A“We want to establish smart circular systems in our supply chains and make efficient use of resources,” says Marco Philippi, Senior Director Procurement Strategy. “Chemical recycling has great potential for this: If plastic components can be produced from pyrolysis oil instead of petroleum, it would be possible to significantly increase the proportion of sustainably manufactured components in automobiles. In the long run, this method can also play a role in end-of-life vehicle recycling.”
The “Chemical Recycling of Plastics in Automotive Engineering” pilot project targets the creation of smart circular systems for plastics and to establish this method as a complement to mechanical recycling and replacement of energetic recovery. Partnering with KIT, Audi intends to initially test the technical feasibility of chemical recycling and to evaluate the method in terms of its economy and environmental impacts. These evaluations are performed at KIT by teams led by ProfessorDieter Stapf (PhD) at the Institute for Technical Chemistry (ITC) and Dr. Rebekka Volk at the Institute for Industrial Production (IIP). For this purpose, the company provides plastic components that are no longer needed, such as fuel tanks, wheel trim parts and radiator grills, from Audi models returning from the German dealership network, for example. These plastic components are processed into pyrolysis oil by chemical recycling. The quality of this oil corresponds to that of petroleum products, and materials made from it are equally high-grade as new ones. In the medium run, components made from pyrolysis oil can be used again in automobiles.
So far, chemical recycling has been the only method that can be used to convert such mixed plastic waste into products equaling the quality of new ones. As a result, a wider range of plastics can be recovered. Such closed material loops have several advantages. They conserve valuable resources because less primary material is required. This, in turn, saves energy and costs – and is beneficial to the environment. Audi is one of the first automobile manufacturers to test this recycling method in a pilot project with plastics from automobile production. “Recycling automotive plastics has not been possible for many components so far. That is why we are doing pioneering work here together with Audi,” says Professor Dieter Stapf, Head of the Institute for Technical Chemistry at KIT. “If we want to close these loops, we need to develop suitable methods for this.”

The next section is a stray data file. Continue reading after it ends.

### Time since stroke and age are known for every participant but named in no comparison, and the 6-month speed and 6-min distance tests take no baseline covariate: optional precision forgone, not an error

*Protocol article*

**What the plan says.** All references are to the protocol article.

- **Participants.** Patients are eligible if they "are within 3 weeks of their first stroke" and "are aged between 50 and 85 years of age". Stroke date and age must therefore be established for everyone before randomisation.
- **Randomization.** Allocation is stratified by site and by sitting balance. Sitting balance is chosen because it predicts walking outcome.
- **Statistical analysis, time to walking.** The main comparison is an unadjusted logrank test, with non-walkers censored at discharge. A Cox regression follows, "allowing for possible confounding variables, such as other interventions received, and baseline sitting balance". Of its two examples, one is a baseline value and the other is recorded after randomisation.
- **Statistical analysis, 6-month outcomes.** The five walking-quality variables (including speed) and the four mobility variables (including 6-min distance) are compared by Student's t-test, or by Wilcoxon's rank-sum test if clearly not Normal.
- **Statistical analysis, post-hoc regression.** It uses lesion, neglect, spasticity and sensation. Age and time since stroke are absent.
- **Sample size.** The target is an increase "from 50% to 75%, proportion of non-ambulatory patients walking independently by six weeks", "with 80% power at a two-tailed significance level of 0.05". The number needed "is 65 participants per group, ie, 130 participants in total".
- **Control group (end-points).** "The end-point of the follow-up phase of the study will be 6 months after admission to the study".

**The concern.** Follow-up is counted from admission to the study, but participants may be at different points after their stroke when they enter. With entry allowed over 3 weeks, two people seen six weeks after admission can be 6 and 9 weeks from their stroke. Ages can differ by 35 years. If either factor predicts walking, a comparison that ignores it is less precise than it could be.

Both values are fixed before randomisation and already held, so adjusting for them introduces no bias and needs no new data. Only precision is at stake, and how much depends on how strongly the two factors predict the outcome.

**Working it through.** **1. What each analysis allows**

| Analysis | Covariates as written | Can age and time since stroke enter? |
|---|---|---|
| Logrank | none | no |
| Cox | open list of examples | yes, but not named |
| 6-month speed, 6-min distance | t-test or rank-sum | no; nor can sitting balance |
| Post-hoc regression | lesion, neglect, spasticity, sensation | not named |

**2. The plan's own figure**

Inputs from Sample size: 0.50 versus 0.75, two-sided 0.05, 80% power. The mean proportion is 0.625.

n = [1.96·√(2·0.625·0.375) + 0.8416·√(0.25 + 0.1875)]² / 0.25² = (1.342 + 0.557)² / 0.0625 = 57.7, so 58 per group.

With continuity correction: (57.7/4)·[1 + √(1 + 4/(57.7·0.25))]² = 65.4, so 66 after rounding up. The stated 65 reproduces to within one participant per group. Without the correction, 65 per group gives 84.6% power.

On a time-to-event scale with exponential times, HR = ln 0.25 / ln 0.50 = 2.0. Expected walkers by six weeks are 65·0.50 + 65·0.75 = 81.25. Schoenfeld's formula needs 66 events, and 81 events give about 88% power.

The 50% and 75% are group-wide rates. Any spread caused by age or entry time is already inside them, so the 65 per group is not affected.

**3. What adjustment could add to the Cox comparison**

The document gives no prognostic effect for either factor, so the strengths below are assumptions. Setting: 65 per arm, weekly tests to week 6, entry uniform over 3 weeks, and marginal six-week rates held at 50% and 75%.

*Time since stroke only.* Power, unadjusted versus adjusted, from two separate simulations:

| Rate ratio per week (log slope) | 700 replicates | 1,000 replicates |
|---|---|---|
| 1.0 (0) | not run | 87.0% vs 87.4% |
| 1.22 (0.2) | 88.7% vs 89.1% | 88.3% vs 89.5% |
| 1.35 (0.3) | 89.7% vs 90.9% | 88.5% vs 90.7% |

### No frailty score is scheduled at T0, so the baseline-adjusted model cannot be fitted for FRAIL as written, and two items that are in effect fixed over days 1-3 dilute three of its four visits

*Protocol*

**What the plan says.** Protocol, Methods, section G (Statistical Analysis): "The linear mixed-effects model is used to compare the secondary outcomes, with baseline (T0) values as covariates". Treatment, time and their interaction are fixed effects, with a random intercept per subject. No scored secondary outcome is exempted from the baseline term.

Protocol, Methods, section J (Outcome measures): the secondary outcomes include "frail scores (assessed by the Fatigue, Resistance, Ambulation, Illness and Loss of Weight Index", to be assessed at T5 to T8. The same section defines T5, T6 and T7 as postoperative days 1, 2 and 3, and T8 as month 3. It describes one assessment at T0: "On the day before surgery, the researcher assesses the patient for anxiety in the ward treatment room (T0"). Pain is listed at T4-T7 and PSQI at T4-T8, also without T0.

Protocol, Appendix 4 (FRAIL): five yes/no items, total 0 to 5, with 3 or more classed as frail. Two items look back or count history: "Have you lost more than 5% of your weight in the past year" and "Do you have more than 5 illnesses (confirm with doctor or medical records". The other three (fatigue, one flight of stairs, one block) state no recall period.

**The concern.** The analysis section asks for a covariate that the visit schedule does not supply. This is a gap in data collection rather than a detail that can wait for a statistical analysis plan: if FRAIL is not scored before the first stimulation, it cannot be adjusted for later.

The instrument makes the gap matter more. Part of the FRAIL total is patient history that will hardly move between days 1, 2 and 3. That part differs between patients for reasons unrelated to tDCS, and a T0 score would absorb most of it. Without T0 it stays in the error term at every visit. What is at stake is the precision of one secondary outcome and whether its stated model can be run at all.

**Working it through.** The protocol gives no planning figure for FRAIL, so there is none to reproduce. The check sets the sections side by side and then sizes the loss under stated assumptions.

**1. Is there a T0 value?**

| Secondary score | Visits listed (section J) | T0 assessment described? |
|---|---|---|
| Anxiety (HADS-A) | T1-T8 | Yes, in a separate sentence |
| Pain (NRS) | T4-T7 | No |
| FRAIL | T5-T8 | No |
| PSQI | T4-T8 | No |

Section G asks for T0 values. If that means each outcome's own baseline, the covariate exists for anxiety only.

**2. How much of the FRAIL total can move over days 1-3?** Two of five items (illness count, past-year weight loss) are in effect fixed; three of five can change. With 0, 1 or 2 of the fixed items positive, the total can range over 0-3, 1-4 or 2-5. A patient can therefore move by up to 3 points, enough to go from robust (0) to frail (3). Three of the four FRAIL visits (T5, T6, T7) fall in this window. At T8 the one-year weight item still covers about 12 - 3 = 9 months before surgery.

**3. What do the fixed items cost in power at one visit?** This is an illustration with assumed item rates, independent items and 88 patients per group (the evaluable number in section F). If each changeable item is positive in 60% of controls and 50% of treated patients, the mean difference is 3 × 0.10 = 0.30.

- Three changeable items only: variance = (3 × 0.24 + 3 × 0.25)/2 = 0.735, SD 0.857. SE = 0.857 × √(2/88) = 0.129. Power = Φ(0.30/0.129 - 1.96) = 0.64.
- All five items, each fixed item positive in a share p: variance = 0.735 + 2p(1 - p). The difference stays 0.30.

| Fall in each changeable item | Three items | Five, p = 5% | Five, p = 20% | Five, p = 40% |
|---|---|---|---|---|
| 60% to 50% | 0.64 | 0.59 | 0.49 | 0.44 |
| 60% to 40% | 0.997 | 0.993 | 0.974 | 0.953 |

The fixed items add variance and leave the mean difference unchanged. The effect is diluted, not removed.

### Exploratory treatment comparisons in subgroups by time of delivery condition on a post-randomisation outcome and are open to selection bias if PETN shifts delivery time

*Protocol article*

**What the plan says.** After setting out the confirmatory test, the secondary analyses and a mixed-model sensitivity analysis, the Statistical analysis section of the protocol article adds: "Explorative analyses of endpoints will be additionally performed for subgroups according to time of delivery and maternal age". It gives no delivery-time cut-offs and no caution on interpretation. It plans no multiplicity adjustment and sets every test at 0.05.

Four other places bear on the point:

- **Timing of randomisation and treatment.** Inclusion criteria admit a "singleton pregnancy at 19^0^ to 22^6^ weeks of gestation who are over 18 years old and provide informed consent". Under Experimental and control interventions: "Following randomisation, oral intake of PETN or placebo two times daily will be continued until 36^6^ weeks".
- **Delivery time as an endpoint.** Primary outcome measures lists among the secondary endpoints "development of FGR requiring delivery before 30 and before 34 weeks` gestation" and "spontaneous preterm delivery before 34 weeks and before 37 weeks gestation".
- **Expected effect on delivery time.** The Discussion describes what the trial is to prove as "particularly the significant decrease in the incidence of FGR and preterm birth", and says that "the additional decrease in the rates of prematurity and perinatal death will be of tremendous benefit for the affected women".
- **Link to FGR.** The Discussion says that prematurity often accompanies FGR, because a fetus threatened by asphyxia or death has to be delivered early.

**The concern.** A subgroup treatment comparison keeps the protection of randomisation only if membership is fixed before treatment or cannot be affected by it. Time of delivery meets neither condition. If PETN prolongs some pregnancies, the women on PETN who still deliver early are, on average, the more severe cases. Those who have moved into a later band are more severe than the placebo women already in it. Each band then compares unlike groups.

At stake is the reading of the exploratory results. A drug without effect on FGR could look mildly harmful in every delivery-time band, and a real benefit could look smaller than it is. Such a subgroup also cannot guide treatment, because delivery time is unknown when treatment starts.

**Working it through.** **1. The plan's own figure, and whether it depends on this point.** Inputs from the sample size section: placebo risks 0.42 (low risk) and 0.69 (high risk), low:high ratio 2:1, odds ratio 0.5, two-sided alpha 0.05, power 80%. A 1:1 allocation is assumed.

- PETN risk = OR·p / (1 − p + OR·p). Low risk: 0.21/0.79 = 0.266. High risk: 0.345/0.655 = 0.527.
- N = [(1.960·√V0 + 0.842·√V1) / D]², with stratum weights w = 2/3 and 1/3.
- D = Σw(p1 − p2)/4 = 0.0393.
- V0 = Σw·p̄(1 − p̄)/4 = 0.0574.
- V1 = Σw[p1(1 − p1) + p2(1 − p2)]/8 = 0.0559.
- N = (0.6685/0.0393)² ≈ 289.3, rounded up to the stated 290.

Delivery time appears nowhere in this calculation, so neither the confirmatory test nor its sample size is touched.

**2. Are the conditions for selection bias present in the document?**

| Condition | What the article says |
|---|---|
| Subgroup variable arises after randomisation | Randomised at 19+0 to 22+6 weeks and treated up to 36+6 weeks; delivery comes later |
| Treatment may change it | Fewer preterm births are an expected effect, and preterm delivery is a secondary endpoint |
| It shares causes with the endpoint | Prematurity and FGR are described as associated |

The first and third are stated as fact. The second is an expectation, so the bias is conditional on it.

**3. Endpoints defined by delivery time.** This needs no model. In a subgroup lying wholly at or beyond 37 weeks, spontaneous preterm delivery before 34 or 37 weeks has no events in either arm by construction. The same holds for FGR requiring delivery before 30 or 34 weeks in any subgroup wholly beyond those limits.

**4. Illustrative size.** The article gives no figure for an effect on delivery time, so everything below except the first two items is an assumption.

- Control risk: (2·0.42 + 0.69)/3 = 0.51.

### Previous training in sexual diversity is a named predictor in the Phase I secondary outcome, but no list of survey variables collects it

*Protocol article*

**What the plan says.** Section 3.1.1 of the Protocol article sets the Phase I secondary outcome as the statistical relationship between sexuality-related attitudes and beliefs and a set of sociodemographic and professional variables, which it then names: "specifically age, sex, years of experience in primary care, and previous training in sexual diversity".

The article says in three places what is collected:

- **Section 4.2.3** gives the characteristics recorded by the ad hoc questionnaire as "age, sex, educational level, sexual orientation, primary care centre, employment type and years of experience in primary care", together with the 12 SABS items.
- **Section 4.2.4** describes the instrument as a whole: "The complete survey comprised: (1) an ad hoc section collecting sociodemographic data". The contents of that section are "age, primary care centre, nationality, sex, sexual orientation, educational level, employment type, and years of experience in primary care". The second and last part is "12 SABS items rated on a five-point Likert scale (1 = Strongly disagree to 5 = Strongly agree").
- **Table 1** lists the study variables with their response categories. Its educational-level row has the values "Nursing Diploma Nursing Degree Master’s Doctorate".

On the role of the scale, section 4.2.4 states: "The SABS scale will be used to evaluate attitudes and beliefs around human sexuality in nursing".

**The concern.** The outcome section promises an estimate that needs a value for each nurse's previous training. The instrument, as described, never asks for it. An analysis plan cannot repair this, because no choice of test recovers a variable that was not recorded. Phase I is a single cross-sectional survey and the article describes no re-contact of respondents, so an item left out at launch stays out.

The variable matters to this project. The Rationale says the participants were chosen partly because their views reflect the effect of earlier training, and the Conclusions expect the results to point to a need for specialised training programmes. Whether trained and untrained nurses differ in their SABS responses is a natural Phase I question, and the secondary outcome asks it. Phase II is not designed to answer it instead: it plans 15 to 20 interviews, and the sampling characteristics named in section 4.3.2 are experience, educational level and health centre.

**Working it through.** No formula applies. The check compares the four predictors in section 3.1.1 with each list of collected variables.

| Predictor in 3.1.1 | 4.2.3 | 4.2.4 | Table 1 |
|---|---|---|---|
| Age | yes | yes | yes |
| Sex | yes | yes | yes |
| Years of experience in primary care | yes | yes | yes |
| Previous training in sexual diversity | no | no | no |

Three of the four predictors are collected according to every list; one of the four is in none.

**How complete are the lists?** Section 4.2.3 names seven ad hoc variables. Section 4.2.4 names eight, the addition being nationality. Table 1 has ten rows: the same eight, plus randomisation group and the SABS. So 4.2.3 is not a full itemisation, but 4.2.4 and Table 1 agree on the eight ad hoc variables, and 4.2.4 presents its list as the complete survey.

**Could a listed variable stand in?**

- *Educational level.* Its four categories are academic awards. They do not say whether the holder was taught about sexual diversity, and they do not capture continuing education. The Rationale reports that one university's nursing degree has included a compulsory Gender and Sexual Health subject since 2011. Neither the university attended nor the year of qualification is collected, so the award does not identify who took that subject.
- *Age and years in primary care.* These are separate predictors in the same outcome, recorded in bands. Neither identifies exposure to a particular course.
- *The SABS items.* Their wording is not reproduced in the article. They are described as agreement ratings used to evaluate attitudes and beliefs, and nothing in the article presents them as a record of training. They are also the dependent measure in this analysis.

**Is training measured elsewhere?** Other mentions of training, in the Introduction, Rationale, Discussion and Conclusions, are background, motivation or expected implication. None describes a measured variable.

This project is conducted by the THINKTANK Industrial Resource Strategies which the Baden-Württemberg state government, together with industry and supported by academia, has established at KIT. “The THINKTANK is focused on a holistic view of raw material loops. Chemical recycling can be a major component of comprehensive plastics recycling. This makes it such an interesting proposition for the automotive industry. The THINKTANK and Audi are jointly addressing a central issue of making automobiles more sustainable and environmentally friendly irrespective of their type of powertrain, going forward,” says Dr. Christian Kühne, the Managing Director of the THINKTANK.
Audi has identified chemical recycling as an opportunity together with its suppliers as part of CO2 workshops. The objective of Audi’s CO2 program is to use resources as efficiently as possible and to reduce CO2 emissions in the upstream value chain, clearly focusing on materials that are either required in large quantities or entail particularly energy-intensive manufacturing processes. A successful case in point is the Aluminium Closed Loop with which Audi and its suppliers managed to recover aluminum waste and improve it to new-product quality level, thus avoiding some 150,000 metric tons of CO2 on the environmental balance sheet just in 2019.
The company is planning to gradually increase the proportion of secondary materials in its models. The most recent example is the utilization of PET in the Audi A3. PET is a plastic polymer that can be separated from other materials with which it may have been combined and is therefore easier to recycle. For the Audi A3, for instance, three textile seat covers are available with a recycled material content of up to 89 percent. At the moment, the seat covers are not completely made of recyclable materials. “The challenge is the lower fabric, which is connected to the upper material with an adhesive. We are working on replacing this too with recyclable polyester,” says Ute Grönheim, who is responsible for textile materials development at Audi. “Our goal is to manufacture the seat cover completely from the same type of material so that it can be recycled. We’re not far from achieving this goal.” Going forward, all textile seat covers are supposed to be made of recycled materials across all model ranges. If its technical feasibility can be demonstrated, Audi plans to industrialize the technology and then progressively apply it to more and more components.